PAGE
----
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University Review: The Empire Strikes Back

  • Published at 11:02 pm September 5th, 2016
University Review: The Empire Strikes Back
The School of Oriental and African Studies (SOAS) is a public university and a part of the University of London umbrella. SOAS, honestly, is a school like no other, not just on account of its history, but its raison d’etre, its culture, student politics, and student demography. To start with its history, SOAS, founded in 1916, had the express purpose of advancing British knowledge of the colonies. The colonies of the British Empire had become perfect sites for British experimentation in anthropology, linguistics, historiography, and so forth. The school’s focus therefore came to reflect the focus of the British Empire, i.e., Asia and Africa. Until WWII, the school became elemental to the education of British administrations and colonial officials. However, at present, the spirit of SOAS has taken a very different, if not altogether, a 360 degree turn. The school has since its founding been the vanguard of academics on Asia and Africa but where it differs at present is that it has achieved a decidedly post-colonial liberal-progressive mission. Now, it trains people like you and me, and those from other parts of Asia and Africa, to give back, through scholarship, research, and various forms of activism, to the regions they are from. In effect, SOAS is now bent on remedying its colonial past by empowering the erstwhile colonized. The school has, since its turn, produced several foreign heads of states, civil servants and diplomats and its School of Law is a particularly favored training ground for barristers in South Asia. It is one of the leading institutions for lawyers intending to practice in Asia and Africa. The School of Law offers LL.B., LL.M. and MPhil/PhD programs to over 400 students, the majority of which are foreign students. SOAS has famous History and Development Studies Programs as well. To cite an example of its depth of commitment to the study of its preferred geographies, when I went to SOAS, the Faculty of Arts & Humanities alone had over 30 South Asia focused faculty members. The Development Studies Program at SOAS also has cutting-edge applications of cultural theories and anthropology allow development frameworks to be thought through in relation to the socio-cultural context of different countries. In terms of demographic diversity, of the 3,015 students in 2014-15, 43% of the students were international, representing 140 countries, while 60% were female. According to the QS World University Rankings, SOAS has one of the highest percentage of international students in any university in the world. One of my classmates once remarked that at SOAS, most Caucasians were either in Saris or chappals. It is largely true. Situated in the heart of central London, SOAS is walking distance from the British Museum, the British Library, and the world-famous Oxford Street, where more shoppers gather every day than at any other place in the world. Moreover, the University of London universities have several opportunities for collaboration amongst themselves. So a student at SOAS may well be working with a Professor at LSE, KCL, or UCL, and vice versa. This system allows a great cross-pollination of social and intellectual impulses. And London is a famously student-friendly city with University of London students enjoying a whole host of benefits on account of their university ID card, from access to various events all over the city to discounts on virtually everything, e.g., sporting events, movie tickets, clothing stories, and London’s famous musicals. Overall, SOAS is a fantastic place of learning, socializing, and fun, and the learning does extend far beyond the classroom. London is also a city like no other for learning and self-development. But that being said, SOAS is not a school for everyone, as a lot does go on in SOAS, from politics to parties that can be distracting for those intending to bury their noses in textbooks. Moreover, the focus on Asia, Africa and the Middle East is also not for everyone, and many students who like a more traditional approach to their undergraduate or post-graduate studies, will find several other options to choose from, among the University of London constellation of very fine academic institutions. I, for one, however, thoroughly enjoyed the SOAS experience.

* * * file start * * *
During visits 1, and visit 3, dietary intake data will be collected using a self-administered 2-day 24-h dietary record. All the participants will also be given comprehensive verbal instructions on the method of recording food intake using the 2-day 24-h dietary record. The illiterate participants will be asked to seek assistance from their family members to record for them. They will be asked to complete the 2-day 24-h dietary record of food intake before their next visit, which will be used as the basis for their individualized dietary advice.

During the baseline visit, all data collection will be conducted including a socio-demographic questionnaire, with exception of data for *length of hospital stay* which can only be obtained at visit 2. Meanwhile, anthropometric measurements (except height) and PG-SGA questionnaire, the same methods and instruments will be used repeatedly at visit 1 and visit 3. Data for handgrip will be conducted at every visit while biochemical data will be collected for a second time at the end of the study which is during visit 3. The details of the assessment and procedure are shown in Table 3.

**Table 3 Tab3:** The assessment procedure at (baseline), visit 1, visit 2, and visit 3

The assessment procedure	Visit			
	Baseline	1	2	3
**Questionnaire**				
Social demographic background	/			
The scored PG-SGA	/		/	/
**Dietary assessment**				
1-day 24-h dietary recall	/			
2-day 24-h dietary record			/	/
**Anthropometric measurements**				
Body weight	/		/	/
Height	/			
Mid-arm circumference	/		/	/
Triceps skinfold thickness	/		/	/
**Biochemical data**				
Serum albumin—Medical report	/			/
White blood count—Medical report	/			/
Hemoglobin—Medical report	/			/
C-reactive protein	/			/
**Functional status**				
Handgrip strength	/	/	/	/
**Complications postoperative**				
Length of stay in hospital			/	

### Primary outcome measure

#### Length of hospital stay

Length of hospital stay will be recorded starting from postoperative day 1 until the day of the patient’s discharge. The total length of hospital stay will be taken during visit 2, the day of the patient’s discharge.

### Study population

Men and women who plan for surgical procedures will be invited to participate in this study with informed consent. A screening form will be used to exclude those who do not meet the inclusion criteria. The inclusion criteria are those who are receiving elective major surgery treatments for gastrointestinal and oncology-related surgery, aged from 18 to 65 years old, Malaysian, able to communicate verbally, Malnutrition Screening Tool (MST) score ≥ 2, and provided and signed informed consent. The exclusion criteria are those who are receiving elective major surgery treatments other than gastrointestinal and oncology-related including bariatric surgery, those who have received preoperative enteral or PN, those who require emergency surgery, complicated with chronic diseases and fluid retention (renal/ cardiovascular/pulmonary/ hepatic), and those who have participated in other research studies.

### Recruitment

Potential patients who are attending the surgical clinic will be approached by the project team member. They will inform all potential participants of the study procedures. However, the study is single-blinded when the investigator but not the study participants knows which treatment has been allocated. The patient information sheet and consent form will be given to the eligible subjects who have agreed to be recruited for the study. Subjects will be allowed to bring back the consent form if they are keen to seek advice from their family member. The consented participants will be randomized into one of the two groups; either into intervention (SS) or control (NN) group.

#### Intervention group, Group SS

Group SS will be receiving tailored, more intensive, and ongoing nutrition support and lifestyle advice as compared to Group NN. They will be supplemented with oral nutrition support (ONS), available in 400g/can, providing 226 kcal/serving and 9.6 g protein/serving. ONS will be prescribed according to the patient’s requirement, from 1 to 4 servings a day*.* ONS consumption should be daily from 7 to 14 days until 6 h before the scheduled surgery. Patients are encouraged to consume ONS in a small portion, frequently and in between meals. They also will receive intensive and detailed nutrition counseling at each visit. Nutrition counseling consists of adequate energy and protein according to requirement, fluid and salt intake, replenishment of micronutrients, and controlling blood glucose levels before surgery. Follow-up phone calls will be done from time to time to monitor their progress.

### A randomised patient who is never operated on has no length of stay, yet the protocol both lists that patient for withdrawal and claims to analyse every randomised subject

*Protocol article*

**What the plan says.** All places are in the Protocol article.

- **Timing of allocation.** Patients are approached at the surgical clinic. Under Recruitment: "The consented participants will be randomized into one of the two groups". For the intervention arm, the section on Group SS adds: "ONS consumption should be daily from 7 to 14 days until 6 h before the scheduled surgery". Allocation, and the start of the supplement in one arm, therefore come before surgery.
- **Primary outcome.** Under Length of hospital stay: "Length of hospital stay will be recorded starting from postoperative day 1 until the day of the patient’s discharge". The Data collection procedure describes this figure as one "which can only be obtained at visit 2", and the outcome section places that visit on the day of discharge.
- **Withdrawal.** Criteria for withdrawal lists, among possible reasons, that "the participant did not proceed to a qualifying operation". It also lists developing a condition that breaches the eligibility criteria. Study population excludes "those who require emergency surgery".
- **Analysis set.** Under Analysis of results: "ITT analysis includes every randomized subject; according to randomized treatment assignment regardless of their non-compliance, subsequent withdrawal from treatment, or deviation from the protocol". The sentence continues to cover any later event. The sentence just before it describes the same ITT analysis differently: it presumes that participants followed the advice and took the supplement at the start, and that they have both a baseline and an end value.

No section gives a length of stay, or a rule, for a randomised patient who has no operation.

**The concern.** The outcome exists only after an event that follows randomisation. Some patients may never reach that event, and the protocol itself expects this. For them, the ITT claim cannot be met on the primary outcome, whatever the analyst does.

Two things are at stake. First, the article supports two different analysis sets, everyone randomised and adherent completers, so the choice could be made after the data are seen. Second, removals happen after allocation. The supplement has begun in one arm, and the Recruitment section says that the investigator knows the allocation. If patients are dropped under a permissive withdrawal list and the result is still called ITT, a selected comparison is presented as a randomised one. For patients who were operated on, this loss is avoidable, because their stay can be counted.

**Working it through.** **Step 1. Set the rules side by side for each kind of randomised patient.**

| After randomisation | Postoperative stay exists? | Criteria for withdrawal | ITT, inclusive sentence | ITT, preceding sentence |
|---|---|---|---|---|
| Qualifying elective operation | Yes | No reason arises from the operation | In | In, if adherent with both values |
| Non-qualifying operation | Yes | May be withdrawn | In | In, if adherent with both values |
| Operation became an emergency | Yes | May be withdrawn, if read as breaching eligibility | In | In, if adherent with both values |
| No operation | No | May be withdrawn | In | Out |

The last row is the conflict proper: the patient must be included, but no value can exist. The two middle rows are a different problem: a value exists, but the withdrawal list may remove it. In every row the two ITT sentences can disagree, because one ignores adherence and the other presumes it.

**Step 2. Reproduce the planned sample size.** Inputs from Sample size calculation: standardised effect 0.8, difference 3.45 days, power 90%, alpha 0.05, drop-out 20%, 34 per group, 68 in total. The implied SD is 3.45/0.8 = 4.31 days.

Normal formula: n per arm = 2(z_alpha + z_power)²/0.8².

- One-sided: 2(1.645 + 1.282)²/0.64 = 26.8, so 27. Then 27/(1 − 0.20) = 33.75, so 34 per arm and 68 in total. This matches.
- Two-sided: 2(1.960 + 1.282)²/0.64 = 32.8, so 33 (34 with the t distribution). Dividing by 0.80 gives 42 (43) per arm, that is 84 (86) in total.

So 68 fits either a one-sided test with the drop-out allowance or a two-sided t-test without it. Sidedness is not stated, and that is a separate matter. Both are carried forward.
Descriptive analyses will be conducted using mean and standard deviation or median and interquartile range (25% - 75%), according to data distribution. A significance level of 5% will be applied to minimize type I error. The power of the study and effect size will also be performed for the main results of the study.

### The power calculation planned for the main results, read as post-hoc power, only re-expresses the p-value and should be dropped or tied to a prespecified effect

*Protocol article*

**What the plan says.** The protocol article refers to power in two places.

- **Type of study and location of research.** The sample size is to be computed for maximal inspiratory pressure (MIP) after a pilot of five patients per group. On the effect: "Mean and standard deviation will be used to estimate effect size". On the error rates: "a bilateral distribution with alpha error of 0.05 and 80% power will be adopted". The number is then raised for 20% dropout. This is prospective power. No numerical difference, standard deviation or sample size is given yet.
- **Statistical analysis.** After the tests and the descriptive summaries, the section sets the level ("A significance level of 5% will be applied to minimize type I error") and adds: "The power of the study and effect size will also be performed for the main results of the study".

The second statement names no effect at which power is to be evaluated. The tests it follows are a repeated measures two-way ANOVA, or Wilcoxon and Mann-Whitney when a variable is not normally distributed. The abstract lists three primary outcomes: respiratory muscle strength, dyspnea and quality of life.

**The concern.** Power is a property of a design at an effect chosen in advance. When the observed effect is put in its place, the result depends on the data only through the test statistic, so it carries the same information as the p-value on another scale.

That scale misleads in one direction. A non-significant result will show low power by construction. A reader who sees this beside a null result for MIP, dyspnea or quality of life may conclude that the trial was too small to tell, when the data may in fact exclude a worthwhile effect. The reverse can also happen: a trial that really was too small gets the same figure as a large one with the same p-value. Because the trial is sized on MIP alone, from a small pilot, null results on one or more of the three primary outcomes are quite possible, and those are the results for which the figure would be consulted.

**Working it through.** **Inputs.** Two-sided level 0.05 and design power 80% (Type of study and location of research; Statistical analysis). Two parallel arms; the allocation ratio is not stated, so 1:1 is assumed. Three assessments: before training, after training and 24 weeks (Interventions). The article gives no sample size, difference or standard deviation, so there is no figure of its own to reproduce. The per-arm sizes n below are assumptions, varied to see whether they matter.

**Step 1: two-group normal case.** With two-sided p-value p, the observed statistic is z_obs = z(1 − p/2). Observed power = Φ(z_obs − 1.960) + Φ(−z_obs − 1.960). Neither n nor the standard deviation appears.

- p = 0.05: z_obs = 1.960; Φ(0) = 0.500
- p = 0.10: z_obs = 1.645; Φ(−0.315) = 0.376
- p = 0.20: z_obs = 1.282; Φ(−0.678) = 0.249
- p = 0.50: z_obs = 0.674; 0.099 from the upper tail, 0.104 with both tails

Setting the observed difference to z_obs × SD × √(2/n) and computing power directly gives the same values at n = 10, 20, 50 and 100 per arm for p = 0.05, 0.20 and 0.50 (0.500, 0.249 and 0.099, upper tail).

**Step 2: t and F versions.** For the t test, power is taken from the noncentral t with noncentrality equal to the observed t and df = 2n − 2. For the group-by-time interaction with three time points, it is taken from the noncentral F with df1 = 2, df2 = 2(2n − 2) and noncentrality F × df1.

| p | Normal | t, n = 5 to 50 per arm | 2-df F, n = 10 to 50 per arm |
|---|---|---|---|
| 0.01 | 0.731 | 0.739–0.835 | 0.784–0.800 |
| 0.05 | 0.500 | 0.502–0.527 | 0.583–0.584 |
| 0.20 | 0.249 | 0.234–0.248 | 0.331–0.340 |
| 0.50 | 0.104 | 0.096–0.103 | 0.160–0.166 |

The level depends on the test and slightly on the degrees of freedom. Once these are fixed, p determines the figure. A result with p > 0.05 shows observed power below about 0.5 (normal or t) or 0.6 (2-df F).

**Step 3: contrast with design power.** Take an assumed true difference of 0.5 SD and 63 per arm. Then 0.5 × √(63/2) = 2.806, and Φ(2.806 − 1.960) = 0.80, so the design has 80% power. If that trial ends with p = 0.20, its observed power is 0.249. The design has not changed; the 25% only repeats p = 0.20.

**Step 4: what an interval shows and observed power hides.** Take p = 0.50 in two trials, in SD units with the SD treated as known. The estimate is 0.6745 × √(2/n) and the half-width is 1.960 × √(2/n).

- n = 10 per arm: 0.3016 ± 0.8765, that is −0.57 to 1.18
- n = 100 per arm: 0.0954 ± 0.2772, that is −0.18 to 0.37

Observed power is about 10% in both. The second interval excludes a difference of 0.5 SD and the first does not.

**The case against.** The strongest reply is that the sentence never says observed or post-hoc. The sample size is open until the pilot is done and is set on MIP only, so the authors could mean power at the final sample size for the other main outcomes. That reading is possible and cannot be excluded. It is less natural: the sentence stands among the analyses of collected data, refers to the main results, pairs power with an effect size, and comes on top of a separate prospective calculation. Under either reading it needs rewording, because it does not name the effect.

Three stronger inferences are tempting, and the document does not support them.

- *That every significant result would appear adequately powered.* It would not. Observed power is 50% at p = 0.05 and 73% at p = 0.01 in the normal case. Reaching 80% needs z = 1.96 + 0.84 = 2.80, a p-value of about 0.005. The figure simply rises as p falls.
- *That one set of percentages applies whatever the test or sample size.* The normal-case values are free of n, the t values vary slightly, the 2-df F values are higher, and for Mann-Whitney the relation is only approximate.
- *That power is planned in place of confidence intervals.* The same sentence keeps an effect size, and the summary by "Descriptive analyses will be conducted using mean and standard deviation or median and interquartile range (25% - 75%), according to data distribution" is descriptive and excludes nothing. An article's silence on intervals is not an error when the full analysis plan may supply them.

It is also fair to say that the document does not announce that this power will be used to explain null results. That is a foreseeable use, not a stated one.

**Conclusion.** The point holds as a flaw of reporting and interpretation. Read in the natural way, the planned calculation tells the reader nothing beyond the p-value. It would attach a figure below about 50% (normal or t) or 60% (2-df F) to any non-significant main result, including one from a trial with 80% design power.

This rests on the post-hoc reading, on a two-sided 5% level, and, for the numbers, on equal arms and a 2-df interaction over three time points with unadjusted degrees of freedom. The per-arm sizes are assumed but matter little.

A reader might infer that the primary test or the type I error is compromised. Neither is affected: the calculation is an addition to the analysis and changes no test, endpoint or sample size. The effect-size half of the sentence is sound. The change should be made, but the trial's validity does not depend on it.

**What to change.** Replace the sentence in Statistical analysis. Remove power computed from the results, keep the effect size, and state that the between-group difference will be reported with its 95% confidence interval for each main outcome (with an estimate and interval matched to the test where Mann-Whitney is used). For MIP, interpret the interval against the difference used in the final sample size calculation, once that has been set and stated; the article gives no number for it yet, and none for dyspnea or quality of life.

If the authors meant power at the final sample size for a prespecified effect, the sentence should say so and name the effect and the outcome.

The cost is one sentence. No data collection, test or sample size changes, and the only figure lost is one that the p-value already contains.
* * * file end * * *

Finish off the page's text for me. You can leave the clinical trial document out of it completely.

Sajid Amit is Director, CES, University of Liberal Arts (ULAB). He is an alumnus of Dartmouth College, SOAS University of London, and Columbia University. 
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